Argininosuccinate lyase (ASL)/δ-crystallin
Polymerase chain reaction
Life and Medical Sciences
Cell & Developmental Biology
Wiley InterScience Backfile Collection 1832-2000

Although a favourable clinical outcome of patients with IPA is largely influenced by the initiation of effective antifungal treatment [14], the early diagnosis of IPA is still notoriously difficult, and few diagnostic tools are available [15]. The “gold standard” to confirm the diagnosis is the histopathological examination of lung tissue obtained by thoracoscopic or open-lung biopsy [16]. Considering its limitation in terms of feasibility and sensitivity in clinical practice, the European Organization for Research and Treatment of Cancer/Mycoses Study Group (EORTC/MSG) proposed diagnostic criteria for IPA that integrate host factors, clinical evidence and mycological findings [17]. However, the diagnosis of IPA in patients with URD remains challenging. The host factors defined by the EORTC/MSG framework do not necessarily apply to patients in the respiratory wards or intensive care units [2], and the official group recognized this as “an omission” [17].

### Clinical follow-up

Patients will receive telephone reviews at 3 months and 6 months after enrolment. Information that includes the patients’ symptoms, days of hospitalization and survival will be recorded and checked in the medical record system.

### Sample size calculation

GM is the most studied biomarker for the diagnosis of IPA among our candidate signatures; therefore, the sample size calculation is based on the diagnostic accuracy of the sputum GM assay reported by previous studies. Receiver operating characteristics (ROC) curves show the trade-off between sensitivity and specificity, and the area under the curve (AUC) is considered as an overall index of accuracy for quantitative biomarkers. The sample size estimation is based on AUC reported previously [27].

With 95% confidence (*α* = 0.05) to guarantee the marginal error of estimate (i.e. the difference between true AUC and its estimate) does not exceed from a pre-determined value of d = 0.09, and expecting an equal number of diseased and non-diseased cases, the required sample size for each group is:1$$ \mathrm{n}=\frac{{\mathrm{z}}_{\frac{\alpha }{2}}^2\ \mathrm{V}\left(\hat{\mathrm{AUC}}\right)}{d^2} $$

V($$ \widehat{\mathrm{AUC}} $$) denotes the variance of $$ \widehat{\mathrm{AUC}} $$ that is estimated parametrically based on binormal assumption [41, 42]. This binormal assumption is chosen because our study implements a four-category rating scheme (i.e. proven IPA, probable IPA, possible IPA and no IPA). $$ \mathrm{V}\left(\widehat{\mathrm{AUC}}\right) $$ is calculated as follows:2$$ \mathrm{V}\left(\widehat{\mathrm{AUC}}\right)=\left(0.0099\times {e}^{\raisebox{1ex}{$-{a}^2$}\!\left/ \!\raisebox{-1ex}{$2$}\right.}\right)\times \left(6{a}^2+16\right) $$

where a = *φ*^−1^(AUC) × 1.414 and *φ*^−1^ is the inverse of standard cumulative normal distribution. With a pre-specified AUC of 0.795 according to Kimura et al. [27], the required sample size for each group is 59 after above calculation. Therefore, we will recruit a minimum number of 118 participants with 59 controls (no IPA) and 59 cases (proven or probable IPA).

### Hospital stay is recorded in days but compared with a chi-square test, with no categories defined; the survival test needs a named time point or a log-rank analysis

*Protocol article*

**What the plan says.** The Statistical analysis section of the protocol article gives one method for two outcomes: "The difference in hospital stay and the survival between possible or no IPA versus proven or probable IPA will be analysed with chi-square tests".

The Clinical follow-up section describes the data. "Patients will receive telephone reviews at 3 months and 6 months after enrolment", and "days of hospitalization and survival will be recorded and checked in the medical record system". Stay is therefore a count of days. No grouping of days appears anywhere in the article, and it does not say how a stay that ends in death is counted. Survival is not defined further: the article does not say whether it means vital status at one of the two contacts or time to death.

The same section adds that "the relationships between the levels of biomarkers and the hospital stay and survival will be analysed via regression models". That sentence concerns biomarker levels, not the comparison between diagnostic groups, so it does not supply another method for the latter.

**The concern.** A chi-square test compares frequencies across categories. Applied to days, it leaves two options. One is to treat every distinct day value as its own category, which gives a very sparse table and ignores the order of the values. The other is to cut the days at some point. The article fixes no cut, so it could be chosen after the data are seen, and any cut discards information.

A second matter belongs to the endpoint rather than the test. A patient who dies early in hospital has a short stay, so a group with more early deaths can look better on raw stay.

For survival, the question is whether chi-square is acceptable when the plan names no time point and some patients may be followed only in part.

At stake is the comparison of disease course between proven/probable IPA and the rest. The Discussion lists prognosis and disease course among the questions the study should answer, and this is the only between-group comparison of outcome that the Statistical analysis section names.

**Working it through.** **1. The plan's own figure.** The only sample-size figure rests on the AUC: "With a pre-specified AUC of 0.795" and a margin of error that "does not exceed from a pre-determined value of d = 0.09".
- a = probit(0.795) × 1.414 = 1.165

Chicken argininosuccinate lyase (ASL)/δ-crystallin, a lens enzyme-crystallin, is encoded in two linked genes (δ1 and δ2); only the δ2 polypeptide contains ASL activity. Here we have quantified δ1- and δ2-crystallin mRNA in the lens, cornea, neural retina, heart, and brain at different stages of embryonic development and in 1-wk-old and 1-yr-old chickens by the polymerase chain reaction using internal δ1 and δ2 RNA standards. The δ1/δ2 mRNA ratio differed for every tissue and was regulated during development. In the embryo there was more δ1 than δ2 mRNA in the lens (50-100 times), cornea (3-4 times), and neural retina (2-20 times), about equal amounts of δ1 and δ2 mRNA in the heart, and more δ2 mRNA in the brain (15 times). δ1-Crystallin mRNA differentially decreased in every tissue after hatching; by contrast, the δ2 mRNA remained about the same except for the lens, where it decreased 50-fold between 1 wk and 1 yr after hatching. In the 1-yr-old chicken, the δ2/δ1 mRNA ratios were 7 in the lens, 175 in the cornea, 22 in the neural retina, 107 in the heart, and 136 in the brain, indicating that δ2-crystallin is strongly favored in all adult tissues of the chicken. The excess of δ1 to δ2 mRNA in the embryonic lens, cornea, and neural retina is intriguing, and suggests some connection with developing transparent eye tissues. Finally, we raise the possibility that expression of both δ-crystallin genes may create tetrameric ASL isoenzymes (perhaps with different specific activities). The unexpected predominance of δ2 mRNA in the 1-yr-old lens suggests that both the enzymatic and refractive functions of ASL/δ-crystallin are operative and spatially separated, with the enzymatic role present in the cortical fibers and the refractive role in the center of the lens. © 1993 wiley-Liss, Inc.
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